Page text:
After losing eight hundred thousand residents in the nineteen-seventies, the city's population grew in the nineties, swelling by approximately a million people, without an equivalent increase in housing construction. But Kober corrected the idea I had seen circulating that people leaving New York as a result of the pandemic might make the city more comfortable for the middle class. "The only way the population goes down is if the city ceases to be a beacon of opportunity, which would be a terrible loss for New York and for the entire country," he said. He recalled moving to the city in 1980, when it was "dirty, rundown, and just generally unappealing" because of poorly funded services and infrastructure. If the city faces a similar fiscal crisis, he said, "it will be cheaper for the middle class to find housing in the city, but they won't want to be here."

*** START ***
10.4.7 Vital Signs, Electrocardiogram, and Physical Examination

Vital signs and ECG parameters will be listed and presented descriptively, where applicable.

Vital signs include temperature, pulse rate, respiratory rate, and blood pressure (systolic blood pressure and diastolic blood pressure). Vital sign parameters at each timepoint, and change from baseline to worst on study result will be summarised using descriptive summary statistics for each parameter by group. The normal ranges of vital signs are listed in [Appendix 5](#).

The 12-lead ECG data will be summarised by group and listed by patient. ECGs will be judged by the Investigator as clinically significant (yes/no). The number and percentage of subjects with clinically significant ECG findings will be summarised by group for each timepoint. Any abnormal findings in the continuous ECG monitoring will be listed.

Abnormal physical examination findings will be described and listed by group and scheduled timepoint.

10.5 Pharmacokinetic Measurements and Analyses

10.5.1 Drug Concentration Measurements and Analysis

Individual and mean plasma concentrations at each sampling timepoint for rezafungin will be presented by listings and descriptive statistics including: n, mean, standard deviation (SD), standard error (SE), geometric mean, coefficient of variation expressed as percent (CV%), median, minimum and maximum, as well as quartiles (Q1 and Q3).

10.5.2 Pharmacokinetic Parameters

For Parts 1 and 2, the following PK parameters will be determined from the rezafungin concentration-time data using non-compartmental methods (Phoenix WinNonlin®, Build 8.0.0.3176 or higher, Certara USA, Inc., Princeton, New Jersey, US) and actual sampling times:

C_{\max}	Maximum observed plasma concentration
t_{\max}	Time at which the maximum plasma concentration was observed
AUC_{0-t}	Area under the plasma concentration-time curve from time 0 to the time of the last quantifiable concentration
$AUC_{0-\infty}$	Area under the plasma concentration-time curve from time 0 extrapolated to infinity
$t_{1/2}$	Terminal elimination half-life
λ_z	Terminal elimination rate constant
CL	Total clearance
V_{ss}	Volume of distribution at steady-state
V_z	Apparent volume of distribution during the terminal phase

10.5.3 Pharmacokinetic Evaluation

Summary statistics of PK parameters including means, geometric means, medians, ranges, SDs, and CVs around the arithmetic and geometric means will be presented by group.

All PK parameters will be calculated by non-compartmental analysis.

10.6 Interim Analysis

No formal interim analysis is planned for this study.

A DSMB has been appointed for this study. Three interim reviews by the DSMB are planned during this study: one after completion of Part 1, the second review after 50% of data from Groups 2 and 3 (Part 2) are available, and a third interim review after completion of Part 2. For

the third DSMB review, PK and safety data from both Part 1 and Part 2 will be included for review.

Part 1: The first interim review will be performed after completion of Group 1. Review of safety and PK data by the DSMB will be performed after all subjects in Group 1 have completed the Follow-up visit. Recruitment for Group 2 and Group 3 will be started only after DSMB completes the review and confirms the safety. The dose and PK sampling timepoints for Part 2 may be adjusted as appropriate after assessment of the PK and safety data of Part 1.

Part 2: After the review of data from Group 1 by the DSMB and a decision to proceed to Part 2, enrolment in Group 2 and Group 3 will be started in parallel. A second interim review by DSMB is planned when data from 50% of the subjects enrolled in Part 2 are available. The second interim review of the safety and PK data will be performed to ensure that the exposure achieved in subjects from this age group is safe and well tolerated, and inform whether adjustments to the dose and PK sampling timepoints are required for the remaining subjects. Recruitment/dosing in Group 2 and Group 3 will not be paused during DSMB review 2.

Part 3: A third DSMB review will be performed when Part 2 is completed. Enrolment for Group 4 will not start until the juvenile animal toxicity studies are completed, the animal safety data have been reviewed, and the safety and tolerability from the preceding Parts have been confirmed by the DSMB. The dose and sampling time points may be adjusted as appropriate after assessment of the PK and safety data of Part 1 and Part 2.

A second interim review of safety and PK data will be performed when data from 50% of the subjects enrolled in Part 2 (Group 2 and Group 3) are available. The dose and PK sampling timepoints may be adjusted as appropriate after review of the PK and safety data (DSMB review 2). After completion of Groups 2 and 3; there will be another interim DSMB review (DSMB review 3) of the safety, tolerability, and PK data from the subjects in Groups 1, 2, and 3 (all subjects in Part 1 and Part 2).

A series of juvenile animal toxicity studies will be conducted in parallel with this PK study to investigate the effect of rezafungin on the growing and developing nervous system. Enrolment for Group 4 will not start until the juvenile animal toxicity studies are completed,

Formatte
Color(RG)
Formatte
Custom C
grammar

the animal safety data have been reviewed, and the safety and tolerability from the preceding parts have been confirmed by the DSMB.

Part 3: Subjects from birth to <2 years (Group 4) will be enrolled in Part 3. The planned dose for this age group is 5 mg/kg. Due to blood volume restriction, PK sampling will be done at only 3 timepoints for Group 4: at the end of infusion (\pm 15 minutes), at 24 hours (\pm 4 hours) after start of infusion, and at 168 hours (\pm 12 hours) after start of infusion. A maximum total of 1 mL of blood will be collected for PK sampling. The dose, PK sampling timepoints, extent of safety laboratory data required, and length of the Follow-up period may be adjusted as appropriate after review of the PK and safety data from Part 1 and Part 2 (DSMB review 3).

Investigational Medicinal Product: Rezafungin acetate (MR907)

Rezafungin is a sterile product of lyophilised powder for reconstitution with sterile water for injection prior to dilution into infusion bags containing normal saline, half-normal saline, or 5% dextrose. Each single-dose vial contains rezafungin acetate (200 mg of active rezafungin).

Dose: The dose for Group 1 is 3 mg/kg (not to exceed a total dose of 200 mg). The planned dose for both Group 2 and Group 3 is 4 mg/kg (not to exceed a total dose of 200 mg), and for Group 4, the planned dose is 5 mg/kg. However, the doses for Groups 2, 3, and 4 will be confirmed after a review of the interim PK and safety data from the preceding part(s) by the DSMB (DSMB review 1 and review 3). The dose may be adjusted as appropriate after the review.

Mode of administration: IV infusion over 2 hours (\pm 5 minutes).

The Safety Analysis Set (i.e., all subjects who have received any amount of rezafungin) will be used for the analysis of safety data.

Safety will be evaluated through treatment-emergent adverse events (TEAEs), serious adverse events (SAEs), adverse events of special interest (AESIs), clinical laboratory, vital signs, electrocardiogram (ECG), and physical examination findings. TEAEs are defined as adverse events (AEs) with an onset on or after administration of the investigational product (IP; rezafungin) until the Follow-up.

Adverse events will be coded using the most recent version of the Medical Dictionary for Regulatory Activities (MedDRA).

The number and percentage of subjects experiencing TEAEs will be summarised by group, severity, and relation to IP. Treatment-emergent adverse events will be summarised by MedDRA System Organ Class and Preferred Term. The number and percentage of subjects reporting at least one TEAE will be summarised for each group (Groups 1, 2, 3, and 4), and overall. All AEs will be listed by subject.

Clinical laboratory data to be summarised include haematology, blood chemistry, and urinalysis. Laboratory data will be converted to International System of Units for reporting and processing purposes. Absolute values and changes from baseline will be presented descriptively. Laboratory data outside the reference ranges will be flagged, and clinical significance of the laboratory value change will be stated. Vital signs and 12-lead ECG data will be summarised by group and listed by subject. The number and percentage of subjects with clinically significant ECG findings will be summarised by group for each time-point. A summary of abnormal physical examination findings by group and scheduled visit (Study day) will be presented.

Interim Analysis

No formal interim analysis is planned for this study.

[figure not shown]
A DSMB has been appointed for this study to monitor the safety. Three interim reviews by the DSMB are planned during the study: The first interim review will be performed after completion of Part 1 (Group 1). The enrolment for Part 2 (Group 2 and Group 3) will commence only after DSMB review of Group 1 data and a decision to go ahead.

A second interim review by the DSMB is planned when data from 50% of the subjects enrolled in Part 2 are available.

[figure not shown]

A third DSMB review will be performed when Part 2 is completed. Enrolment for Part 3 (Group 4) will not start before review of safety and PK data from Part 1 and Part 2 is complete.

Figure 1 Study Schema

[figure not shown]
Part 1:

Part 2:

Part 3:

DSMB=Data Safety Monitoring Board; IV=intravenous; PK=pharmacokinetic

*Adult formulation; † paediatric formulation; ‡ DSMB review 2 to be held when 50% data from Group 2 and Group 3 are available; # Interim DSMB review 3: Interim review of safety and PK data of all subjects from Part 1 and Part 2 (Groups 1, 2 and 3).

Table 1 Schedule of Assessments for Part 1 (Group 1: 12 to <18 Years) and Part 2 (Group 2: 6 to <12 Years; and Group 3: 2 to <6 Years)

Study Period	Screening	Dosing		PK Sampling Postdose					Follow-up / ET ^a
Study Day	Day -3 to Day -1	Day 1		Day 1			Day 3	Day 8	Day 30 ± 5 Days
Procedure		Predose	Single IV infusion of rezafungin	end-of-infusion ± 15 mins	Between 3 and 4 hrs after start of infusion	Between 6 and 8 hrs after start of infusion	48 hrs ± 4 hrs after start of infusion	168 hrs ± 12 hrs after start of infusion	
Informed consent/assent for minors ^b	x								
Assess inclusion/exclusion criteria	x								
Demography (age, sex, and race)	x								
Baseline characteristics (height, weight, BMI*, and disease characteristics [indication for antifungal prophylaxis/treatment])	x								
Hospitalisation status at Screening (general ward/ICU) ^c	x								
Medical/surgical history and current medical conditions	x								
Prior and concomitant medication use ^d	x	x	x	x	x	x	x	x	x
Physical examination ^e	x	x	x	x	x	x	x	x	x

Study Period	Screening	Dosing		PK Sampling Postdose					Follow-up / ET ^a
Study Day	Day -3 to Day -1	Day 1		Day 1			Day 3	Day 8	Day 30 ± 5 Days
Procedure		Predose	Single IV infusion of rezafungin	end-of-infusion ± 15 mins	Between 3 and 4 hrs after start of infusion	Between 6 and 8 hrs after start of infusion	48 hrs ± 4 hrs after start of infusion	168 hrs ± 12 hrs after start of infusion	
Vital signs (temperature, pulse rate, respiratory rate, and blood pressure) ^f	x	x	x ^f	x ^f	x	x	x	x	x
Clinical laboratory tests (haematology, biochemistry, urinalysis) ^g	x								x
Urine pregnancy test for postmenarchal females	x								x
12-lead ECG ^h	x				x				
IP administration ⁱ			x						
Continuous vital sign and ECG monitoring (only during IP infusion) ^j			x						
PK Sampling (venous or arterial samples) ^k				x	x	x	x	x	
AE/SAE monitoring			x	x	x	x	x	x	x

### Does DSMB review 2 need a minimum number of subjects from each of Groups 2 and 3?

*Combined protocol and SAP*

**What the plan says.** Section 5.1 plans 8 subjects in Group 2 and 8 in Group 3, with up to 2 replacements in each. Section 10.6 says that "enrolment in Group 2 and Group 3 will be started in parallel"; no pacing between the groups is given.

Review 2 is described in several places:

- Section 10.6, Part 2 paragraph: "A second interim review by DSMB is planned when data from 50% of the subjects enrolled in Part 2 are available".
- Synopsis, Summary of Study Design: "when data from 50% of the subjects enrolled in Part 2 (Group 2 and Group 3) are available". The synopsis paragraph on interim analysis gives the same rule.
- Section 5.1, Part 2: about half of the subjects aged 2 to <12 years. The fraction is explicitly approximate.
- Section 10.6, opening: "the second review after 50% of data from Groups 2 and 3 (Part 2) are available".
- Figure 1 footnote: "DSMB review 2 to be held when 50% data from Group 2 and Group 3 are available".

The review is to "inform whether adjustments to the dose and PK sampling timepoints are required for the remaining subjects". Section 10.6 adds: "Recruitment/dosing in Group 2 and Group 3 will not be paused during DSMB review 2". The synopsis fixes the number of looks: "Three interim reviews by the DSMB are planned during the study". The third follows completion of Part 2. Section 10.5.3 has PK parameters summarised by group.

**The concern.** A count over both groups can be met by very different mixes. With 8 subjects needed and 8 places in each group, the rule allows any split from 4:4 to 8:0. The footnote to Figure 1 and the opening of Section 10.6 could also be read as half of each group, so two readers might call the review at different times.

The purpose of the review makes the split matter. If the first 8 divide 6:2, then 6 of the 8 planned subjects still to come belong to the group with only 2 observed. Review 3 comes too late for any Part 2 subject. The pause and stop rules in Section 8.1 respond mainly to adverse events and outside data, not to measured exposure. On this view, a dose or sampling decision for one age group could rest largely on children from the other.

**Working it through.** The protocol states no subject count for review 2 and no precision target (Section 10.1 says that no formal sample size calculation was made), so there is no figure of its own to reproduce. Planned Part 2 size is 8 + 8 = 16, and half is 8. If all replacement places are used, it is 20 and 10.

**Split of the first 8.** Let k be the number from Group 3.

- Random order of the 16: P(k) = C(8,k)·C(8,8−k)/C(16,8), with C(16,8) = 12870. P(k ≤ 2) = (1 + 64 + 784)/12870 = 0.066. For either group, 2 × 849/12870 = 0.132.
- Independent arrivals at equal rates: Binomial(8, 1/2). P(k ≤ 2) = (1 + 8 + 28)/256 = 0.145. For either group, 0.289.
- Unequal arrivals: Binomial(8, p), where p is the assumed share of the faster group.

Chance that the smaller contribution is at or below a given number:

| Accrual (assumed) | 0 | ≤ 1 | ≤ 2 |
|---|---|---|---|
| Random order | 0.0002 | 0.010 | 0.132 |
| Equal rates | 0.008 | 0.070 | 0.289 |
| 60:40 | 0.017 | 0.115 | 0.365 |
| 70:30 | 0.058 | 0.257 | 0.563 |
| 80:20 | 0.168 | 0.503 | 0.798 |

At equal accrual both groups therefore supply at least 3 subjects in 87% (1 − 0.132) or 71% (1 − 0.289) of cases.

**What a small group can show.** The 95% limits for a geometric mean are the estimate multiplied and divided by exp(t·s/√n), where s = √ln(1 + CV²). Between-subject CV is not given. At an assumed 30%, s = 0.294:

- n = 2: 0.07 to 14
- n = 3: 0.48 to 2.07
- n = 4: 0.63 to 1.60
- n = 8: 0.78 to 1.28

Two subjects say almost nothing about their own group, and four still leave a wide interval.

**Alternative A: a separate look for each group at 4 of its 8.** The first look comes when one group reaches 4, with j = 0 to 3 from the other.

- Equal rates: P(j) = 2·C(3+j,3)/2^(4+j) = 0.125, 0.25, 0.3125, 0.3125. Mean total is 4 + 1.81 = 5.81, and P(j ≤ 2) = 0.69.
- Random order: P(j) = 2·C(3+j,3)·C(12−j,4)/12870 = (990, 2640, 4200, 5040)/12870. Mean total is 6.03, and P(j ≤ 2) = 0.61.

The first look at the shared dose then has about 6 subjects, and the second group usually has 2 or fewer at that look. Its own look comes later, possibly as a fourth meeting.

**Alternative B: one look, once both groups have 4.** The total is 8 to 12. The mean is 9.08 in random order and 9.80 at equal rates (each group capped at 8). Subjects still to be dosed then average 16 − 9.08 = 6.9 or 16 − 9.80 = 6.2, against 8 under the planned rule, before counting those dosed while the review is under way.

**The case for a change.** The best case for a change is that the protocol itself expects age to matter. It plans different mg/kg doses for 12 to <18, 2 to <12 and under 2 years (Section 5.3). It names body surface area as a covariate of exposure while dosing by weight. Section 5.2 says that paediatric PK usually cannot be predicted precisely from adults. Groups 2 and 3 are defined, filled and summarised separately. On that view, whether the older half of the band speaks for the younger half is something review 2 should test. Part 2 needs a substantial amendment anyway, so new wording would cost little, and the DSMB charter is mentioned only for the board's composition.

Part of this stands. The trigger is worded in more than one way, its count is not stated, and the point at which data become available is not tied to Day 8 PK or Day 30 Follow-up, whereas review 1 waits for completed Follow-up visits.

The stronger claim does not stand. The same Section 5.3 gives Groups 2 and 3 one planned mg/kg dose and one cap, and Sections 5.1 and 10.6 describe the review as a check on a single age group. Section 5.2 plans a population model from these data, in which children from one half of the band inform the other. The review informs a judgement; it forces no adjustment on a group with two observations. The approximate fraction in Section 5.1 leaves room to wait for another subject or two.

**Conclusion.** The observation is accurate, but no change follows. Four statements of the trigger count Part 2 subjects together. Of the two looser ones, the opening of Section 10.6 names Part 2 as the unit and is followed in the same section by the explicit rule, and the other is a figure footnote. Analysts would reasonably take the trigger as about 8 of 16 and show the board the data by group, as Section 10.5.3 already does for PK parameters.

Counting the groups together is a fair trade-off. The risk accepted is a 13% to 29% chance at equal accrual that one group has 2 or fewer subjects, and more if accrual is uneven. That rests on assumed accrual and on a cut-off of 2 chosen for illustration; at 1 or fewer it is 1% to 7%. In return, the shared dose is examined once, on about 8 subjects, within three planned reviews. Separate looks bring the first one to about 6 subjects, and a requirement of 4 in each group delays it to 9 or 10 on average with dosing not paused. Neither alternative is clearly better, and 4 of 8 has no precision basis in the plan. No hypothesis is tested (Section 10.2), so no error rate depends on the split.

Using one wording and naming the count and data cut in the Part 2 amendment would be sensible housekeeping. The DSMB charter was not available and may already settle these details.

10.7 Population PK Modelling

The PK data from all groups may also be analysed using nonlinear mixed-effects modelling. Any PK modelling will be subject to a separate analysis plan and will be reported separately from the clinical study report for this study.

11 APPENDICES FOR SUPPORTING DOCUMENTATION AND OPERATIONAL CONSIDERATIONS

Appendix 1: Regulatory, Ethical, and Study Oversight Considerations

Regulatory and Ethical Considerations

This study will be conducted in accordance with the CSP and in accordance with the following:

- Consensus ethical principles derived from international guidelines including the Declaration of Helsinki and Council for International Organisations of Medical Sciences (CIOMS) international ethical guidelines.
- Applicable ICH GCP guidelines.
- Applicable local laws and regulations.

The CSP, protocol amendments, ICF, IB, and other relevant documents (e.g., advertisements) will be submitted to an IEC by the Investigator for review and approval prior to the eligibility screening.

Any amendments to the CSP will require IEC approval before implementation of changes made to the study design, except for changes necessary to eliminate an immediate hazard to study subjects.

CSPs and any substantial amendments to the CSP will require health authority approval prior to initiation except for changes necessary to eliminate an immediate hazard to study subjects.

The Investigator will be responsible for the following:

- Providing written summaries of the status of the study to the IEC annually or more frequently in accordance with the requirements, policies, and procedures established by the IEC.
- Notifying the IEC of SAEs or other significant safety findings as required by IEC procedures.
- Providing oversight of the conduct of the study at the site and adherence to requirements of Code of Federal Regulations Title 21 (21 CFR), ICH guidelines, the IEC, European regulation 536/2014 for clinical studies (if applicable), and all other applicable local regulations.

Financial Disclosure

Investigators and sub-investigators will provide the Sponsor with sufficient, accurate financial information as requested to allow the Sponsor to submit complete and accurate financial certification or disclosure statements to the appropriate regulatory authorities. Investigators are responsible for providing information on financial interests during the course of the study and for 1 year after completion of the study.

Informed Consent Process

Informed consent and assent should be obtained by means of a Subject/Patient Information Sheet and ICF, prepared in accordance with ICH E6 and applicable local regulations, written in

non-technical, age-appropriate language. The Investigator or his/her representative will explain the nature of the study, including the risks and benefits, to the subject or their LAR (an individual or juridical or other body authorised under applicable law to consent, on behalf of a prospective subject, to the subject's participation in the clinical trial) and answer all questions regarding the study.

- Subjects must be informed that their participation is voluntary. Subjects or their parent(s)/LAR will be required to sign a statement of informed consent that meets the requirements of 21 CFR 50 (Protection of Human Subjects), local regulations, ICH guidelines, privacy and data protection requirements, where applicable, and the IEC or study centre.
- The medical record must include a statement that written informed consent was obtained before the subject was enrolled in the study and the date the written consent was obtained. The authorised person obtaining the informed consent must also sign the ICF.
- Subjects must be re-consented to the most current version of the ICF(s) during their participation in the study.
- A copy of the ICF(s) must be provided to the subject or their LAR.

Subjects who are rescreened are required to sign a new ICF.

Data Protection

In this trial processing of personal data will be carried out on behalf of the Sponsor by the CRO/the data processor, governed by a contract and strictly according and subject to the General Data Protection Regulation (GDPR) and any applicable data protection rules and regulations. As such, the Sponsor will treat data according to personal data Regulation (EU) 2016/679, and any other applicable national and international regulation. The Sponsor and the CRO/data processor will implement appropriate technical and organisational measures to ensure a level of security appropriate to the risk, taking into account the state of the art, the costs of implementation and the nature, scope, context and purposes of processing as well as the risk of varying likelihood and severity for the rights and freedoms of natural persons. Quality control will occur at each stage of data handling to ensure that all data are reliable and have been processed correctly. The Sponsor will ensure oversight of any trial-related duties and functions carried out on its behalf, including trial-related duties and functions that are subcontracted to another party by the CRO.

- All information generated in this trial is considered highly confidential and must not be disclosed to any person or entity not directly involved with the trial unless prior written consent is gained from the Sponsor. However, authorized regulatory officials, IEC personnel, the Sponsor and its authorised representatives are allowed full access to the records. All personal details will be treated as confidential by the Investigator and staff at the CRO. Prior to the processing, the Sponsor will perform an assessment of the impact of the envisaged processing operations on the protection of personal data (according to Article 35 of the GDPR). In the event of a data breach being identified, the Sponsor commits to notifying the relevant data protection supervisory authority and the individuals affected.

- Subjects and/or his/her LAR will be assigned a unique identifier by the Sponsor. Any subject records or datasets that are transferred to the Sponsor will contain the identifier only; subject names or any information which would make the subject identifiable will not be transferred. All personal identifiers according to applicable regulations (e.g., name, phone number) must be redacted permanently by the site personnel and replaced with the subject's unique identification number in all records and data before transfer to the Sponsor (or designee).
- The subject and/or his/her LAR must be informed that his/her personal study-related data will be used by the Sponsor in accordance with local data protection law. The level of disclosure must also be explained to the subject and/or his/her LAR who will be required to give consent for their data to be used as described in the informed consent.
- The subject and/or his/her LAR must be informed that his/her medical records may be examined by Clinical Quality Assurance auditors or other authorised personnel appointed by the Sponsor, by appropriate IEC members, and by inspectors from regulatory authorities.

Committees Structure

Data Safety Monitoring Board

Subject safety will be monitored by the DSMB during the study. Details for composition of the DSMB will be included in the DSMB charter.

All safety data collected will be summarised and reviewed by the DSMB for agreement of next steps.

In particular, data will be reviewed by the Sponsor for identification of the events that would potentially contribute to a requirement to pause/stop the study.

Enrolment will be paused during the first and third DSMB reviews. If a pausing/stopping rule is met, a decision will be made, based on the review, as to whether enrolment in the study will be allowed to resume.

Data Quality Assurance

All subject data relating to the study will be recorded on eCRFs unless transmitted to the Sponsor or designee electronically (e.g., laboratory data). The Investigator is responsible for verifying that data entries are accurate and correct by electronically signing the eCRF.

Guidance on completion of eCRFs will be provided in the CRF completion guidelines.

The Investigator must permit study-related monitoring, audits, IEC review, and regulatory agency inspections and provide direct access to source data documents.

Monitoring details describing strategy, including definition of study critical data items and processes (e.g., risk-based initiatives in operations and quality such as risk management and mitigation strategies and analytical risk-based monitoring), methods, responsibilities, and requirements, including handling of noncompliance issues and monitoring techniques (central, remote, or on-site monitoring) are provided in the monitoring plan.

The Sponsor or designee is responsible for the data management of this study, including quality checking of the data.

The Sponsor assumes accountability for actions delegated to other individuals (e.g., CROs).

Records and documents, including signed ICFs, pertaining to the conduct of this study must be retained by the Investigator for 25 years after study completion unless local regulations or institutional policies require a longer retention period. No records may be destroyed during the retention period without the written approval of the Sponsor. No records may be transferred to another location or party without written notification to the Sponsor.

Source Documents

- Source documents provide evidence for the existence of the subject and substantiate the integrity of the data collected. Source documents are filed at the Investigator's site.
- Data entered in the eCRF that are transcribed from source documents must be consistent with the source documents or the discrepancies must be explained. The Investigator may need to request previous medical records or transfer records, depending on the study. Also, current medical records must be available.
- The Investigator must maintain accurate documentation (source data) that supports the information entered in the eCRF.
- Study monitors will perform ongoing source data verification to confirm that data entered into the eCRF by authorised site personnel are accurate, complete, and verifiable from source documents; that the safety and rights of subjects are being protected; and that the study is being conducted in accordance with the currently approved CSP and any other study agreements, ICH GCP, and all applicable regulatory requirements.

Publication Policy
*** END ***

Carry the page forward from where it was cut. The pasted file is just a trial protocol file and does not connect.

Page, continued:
Durante (Danny) Galeotafiore is perhaps a typical example of a New York landlord who has enjoyed the city's several-decade run of prosperity. He moved to New York City from Naples, Italy, in 1976, opened Danny's Pizza, off the Montrose L stop, in 1983, and bought his first building in Williamsburg in 1992. After a few years of high crime rates, the neighborhood boomed. He now owns five buildings in Williamsburg and in Ridgewood, Queens, with fourteen residential and commercial units. His last rent-controlled tenant, an eighty-five-year-old woman, pays seven hundred and fifty dollars a month in a building where everyone else pays twenty-five hundred. Since the lockdown, most of his tenants have paid their rents as usual, but some—a hair stylist, a bartender—have come calling. He has given them discounts, but chastises them for not having savings.